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A great, in-demand product is only one part of a successful sales organization. Talented, motivated salespeople are more often than not the secret to sales success.

But finding that talent isn’t easy. Skilled applicants may get overlooked because of a resume with gaps or unconventional experiences, while all-talk no-walk interviewees can dazzle during an interview, only to disappoint on the job. Not everyone is cut out for the cold calls, the small talk, the pitching, the schmoozing, and the rejection. Frequently replacing employees is expensive and time-consuming.

Before you embark on your next round of hiring, consider the following tips to help you hire the best salespeople.

Don’t wait for applicants to come to you

The best salespeople for your organization might not be actively looking for a new role. So hunt for hires like you would for prospects. Use LinkedIn to find sales professionals who communicate the kind of experience, qualities and achievements you’re looking for, consult those in your professional and personal networks, and ask your top performing employees for recommendations. Keep your eyes open for candidates in your day-to-day life, too. Blown away by the sales savvy and service of the car dealership employee? Ask for their card and give them a call.

Consider diverse backgrounds and experiences

It’s natural to want to seek out candidates who have experience selling in your industry. But that requirement narrows the candidate pool and may eliminate talented, versatile sales professionals who would otherwise be a perfect fit. Some sales managers may insist on candidates with nearly identical professional experience, but the quality of experience, rather than the specific type, is often a better indicator of future success. For example, a sales rep who had the highest numbers three years in a row selling branded apparel may be just the person to peddle your education software.

Some hiring managers are even getting rid of sales experience as a requirement all together, instead looking for a professional history that delivers the kinds of personal characteristics that a sales team needs, such as people skills, resourcefulness, positivity, proactiveness, organization and creativity. Qualifying candidates without sales experience requires much more legwork and poses a greater risk, but it could pay off by imbuing your team with a fresh perspective and approach.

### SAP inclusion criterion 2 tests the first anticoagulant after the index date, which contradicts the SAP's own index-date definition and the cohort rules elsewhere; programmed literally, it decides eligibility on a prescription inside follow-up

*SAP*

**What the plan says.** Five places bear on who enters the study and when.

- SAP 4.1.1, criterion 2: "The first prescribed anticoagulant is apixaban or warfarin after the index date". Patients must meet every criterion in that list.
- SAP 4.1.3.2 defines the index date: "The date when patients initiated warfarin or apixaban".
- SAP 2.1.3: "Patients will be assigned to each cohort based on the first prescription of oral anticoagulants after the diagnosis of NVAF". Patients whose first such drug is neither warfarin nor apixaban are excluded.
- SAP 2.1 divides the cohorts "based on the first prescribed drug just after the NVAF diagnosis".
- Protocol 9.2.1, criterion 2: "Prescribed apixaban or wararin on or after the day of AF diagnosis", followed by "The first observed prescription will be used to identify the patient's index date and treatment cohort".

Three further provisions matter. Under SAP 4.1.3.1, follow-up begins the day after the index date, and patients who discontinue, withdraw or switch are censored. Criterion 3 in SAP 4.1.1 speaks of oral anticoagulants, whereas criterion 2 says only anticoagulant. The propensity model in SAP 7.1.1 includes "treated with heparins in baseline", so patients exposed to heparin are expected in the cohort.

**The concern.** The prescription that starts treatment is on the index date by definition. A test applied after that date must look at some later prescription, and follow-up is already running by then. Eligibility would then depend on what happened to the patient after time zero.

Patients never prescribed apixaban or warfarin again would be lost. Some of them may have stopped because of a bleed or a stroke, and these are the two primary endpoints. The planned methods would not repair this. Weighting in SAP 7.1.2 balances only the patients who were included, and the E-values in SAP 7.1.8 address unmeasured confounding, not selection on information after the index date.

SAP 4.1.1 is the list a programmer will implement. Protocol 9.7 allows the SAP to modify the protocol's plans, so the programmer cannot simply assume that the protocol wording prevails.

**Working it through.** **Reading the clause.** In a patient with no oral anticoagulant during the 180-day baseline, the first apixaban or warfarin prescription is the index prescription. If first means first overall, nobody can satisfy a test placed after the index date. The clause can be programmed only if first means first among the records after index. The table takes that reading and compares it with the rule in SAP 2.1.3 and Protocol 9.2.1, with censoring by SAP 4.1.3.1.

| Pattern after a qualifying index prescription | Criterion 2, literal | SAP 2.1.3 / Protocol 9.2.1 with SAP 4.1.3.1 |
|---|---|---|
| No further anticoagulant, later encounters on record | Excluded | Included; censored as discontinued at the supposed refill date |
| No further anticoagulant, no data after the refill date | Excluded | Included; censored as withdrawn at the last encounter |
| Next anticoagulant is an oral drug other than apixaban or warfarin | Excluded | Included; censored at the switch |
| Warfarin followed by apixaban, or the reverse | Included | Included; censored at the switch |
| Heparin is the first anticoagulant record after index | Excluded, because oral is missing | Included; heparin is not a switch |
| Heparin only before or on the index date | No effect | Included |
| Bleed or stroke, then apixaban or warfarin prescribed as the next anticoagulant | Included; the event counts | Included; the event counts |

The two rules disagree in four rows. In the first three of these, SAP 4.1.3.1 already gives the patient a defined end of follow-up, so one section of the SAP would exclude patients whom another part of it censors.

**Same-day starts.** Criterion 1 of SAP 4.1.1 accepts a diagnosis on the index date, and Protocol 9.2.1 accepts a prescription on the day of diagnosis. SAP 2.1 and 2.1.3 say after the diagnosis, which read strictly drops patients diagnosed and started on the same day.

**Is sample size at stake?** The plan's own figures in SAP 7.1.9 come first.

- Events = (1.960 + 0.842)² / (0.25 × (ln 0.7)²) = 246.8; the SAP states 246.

Look beyond charisma and confidence

Strong salespeople are often characterized by their confident nature and charming, charismatic personalities. And while those are good qualities for any employee working directly with customers, they’re not the only qualities that matter. What’s more important than confidence and charisma? Coachability and resilience.

As many longtime sales managers can attest to, an overly confident sales rep often finds it difficult to accept and implement advice, making them difficult to work with and to position for success. Look for a candidate who expresses an interest in learning and adapting. Coachable salespeople make for better employees and more effective team members.

Resilience is equally important. Rejection is to be expected in sales jobs and reps who consistently react with anger, self-pity or resignation waste time and energy. Set out to discover how a candidate has dealt with challenges and defeat before. The ability to learn from lost sales and quickly rebound is key to sales success.

Ask these five questions

You don’t have to get rid of the sales rep-customer role play (“Sell me something”) but do consider asking these questions in your next interview with a prospective hire:

How do you research prospects and what information do you look for?

Why: to find out how resourceful your candidate is, and how they use research to tailor their sales approach.

When do you declare a deal lost? What do you do with lost deals?

Why: to get a sense of how persistent the candidate is, and if and how they analyze lost deals.

What tools, apps and platforms do you utilize in your sales career?

Why: to discover how digitally engaged an interviewee is, and how they’re making use of social media and other tools to help them sell.

Would you ever turn a prospect down, or walk away first?

Why: to make sure your candidate knows the value of walking away from a prospective client who won’t truly benefit from their product or service, or whose business isn’t the best fit for the organization.

What’s your own secret recipe for successful selling?

Why: to get an explanation of what personal or unique tactics an interviewee has come to rely on in their career.